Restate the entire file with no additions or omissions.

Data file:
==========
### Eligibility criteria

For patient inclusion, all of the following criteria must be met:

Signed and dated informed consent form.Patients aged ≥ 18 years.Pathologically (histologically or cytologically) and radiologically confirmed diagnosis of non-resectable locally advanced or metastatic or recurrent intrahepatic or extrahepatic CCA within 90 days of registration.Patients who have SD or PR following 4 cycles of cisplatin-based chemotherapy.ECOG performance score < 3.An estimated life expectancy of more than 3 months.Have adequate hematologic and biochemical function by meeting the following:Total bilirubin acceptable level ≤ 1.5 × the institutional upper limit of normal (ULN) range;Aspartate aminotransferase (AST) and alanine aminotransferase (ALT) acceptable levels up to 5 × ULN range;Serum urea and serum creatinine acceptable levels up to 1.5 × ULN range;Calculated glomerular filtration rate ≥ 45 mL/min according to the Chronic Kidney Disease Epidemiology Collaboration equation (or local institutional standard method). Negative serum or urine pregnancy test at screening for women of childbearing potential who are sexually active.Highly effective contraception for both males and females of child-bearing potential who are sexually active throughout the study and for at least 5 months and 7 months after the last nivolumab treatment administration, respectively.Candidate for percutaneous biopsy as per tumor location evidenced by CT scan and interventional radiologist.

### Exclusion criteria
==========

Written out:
### Eligibility criteria

For patient inclusion, all of the following criteria must be met:

Signed and dated informed consent form.Patients aged ≥ 18 years.Pathologically (histologically or cytologically) and radiologically confirmed diagnosis of non-resectable locally advanced or metastatic or recurrent intrahepatic or extrahepatic CCA within 90 days of registration.Patients who have SD or PR following 4 cycles of cisplatin-based chemotherapy.ECOG performance score < 3.An estimated life expectancy of more than 3 months.Have adequate hematologic and biochemical function by meeting the following:Total bilirubin acceptable level ≤ 1.5 × the institutional upper limit of normal (ULN) range;Aspartate aminotransferase (AST) and alanine aminotransferase (ALT) acceptable levels up to 5 × ULN range;Serum urea and serum creatinine acceptable levels up to 1.5 × ULN range;Calculated glomerular filtration rate ≥ 45 mL/min according to the Chronic Kidney Disease Epidemiology Collaboration equation (or local institutional standard method). Negative serum or urine pregnancy test at screening for women of childbearing potential who are sexually active.Highly effective contraception for both males and females of child-bearing potential who are sexually active throughout the study and for at least 5 months and 7 months after the last nivolumab treatment administration, respectively.Candidate for percutaneous biopsy as per tumor location evidenced by CT scan and interventional radiologist.

### Exclusion criteria